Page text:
If you haven’t tried Green & Black's Organic chocolates yet I would highly recommend doing so. Eat it alone or try baking with it like I did.

Ultimate Chocolate Fudge Cake
**Serves 16

31⁄2oz Green & Black’s Dark 70% chocolate, broken into pieces
11/3 cups all-purpose flour
3⁄4 cup cocoa powder
1 teaspoon baking powder
1 teaspoon baking soda
Pinch of salt
2/3 cup ground almonds
14 tablespoons unsalted butter, softened, plus extra for greasing
11⁄4 cups light brown sugar
1 teaspoon vanilla extract
3 extra-large free-range eggs, lightly beaten
1⁄2 cup buttermilk

For the icing
7oz Green & Black’s Dark 70% chocolate, broken into pieces
7oz Green & Black’s Milk chocolate, broken into pieces
18 tablespoons unsalted butter, softened
Confectioners’ sugar, for dusting (optional)

Preheat the oven to 350°F. Grease two 8in pans with sides about 11⁄2in deep and line each with parchment paper.

Melt the chocolate in a heatproof bowl over a pan of barely simmering water, making sure the bowl doesn’t touch the water, then set aside to cool.

In a large bowl, sift the flour, cocoa, baking powder, baking soda, and a pinch of salt, then stir in the ground almonds. Using an electric stand or hand-held mixer, cream together the butter and sugar until very light and fluffy. Add the vanilla extract to the eggs. With the beaters running, very slowly add the egg mixture to the butter and sugar, adding 1 tablespoon of the flour mixture during the process to prevent curdling, then add the melted chocolate and buttermilk.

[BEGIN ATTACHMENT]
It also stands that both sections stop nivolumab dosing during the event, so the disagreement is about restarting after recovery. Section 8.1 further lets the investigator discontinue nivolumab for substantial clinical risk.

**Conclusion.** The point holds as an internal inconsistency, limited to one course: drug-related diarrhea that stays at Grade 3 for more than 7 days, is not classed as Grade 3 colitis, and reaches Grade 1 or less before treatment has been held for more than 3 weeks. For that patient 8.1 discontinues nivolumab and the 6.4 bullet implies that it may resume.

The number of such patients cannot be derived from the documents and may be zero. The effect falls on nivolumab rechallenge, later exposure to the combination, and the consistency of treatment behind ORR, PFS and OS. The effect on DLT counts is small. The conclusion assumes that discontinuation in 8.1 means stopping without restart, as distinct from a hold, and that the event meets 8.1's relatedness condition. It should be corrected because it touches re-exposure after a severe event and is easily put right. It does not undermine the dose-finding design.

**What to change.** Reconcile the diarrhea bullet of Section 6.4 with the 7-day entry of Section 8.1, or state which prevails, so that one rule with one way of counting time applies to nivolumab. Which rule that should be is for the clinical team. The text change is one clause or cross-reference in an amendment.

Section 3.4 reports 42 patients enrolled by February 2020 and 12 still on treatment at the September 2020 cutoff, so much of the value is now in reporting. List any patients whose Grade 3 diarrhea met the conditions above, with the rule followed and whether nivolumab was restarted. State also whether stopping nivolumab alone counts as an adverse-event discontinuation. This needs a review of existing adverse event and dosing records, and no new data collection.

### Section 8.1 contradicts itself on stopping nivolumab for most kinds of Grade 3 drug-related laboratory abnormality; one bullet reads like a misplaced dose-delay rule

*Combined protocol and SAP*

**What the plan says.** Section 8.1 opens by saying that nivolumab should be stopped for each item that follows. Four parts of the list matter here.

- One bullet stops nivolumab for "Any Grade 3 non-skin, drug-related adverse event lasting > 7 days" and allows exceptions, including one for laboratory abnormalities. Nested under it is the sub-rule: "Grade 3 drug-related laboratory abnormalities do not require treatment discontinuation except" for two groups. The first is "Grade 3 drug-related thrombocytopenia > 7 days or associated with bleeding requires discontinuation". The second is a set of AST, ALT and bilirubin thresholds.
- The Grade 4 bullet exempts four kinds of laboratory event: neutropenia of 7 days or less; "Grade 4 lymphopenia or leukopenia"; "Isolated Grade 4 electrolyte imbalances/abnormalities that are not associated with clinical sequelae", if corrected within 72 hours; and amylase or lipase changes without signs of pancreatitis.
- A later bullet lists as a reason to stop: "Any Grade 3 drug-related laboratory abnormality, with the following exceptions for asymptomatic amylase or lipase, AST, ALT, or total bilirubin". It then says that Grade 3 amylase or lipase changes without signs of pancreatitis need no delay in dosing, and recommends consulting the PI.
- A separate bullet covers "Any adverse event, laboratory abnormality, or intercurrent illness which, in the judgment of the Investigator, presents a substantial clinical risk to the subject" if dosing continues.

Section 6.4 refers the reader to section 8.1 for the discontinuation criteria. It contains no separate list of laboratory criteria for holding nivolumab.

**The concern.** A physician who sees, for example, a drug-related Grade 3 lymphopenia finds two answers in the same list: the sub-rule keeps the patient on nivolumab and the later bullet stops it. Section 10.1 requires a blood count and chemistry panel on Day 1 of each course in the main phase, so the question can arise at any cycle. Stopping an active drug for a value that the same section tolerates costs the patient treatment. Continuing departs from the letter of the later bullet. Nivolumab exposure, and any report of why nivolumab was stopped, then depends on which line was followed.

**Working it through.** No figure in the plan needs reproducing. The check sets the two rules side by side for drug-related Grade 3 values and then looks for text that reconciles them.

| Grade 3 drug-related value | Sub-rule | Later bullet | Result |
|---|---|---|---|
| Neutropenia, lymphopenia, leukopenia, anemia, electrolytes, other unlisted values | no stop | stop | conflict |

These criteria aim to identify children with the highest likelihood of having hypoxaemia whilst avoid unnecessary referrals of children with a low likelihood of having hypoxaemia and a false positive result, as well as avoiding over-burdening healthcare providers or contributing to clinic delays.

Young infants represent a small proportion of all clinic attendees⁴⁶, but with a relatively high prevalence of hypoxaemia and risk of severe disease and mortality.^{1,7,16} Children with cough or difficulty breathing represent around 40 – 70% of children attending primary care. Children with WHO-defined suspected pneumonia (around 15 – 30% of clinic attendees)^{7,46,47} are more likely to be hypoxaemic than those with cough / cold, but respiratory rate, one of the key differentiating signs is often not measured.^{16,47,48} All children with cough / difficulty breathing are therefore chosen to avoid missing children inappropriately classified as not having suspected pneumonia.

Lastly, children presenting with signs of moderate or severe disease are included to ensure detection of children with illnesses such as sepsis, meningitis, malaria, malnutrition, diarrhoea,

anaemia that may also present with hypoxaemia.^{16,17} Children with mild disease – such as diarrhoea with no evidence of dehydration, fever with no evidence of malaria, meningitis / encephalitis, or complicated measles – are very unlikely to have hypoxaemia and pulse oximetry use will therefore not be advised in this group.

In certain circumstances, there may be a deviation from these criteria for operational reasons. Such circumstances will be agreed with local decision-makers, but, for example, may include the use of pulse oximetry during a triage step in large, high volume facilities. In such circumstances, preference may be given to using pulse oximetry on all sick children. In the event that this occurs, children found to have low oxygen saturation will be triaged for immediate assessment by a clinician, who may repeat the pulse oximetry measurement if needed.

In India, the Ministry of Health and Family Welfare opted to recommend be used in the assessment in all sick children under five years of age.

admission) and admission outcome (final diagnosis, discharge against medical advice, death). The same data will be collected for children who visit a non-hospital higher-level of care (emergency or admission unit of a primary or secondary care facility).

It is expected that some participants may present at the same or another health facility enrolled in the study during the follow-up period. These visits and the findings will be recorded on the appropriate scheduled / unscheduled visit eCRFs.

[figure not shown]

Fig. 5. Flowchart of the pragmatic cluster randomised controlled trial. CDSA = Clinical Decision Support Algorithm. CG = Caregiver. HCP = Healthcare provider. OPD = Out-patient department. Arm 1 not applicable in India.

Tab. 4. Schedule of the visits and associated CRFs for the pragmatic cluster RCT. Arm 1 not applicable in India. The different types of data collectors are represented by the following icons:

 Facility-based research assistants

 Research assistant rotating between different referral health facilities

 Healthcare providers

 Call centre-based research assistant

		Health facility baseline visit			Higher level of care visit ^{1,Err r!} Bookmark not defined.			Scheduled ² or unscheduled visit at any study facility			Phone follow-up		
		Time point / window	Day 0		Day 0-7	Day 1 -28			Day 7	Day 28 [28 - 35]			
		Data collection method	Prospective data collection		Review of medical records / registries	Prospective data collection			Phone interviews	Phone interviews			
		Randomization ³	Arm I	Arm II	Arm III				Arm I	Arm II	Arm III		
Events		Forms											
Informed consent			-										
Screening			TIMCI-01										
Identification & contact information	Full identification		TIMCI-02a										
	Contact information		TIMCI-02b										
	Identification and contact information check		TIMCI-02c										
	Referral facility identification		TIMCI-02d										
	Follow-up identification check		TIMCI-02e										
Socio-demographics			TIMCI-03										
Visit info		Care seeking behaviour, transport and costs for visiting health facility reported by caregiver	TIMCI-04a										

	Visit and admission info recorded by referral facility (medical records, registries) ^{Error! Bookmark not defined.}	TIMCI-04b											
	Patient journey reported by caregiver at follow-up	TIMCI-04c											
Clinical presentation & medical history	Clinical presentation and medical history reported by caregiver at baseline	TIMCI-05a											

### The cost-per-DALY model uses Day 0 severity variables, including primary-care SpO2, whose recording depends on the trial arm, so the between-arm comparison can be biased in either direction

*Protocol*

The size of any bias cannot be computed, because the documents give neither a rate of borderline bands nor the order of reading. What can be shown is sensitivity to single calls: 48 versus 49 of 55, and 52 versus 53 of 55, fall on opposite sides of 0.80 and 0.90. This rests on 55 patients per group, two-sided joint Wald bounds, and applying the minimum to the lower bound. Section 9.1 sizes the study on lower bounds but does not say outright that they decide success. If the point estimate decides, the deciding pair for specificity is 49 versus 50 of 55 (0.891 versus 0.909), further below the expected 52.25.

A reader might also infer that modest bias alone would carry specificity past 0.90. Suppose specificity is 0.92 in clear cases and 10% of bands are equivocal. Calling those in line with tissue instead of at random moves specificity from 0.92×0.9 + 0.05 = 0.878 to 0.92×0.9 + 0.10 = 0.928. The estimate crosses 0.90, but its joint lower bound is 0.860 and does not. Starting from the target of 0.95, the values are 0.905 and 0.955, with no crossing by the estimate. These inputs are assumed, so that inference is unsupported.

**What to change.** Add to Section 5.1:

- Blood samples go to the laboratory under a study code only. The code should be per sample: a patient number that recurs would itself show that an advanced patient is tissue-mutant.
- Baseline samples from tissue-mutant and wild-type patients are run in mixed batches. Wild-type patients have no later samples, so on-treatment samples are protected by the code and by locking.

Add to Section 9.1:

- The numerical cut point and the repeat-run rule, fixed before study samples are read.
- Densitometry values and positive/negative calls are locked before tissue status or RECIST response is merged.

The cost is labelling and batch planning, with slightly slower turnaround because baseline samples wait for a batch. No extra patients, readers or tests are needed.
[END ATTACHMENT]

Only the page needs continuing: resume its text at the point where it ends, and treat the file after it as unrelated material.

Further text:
Very gently fold in the remaining flour and divide the mixture between the pans.
Bake on the center shelf for 30 to 35 minutes, or until risen and firm to the touch. Leave the cakes to cool slightly in the pan before turning on to cooling racks.

Once cold, remove the papers and slice each cake in half horizontally through the middle.

To make the icing, melt the chocolate following the method above. Set aside to cool slightly, then beat together with the butter. Using an offset spatula, spread evenly to sandwich the layers together and cover the top of the cake